Featuring contributions by Victor Mair, Robert Hegel, Hiroaki Sato, William Nienhauser, Jonathan Chaves, Lucas Klein, Hoyt Tillman, Yenna Wu, Yoko Danno, Hua Li, Duncan Campbell, Stephen Addiss, Robert Epp, Timothy Clifford, Philip Rowland, Sam Hamill, and Gary Snyder.

Click on the image for ordering information.

The Complete Sino-Platonic Papers for Free

The entire run of Sino-Platonic Papers are now available for free download, including Jiaosheng Wang’s translations of The Complete Ci-Poems of Li Qingzhao 李清照 (1989), David McCraw’s Pursuing Zhuangzi as a Rhymester (1995), and Jonathan Ratcliffe on “The Mythos of the One-Eyed Man in Greek and Inner Asian Thought” (2014). From Victor Mair:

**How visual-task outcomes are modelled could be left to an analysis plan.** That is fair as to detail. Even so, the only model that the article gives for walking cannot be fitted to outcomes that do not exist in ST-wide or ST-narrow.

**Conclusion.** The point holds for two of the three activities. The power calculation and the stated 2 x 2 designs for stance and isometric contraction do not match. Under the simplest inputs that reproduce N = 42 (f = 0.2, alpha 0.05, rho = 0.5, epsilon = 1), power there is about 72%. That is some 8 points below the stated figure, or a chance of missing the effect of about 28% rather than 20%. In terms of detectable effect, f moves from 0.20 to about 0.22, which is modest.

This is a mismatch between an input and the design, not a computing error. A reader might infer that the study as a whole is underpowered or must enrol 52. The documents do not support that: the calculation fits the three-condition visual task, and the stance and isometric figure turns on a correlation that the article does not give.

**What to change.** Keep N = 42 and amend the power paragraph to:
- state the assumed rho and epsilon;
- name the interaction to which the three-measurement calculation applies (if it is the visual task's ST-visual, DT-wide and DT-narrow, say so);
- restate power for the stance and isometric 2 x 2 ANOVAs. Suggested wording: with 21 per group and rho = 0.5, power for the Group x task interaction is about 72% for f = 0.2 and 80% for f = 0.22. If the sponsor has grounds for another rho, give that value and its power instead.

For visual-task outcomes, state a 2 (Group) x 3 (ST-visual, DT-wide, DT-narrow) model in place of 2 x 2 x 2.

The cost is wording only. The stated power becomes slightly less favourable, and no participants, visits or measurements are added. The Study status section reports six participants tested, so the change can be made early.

Sino-Platonic Papers began in 1986 and for its first twenty years remained a print publication.

In 2006, however, Sino-Platonic Papers became an electronic publication, with all new issues released on the Web for free. Since that time we have been gradually converting the print issues to PDFs so that they could also be made available for free to readers around the world. We are very pleased to announce that process is now complete–Two hundred and forty-nine and counting!

All issues of Sino-Platonic Papers are now available for free at www.sino-platonic.org.

We continue to publish new material, so check our website often to find our latest issues.

Victor Mair

Translating Chinese poetry is hard

噫吁嚱危乎高哉!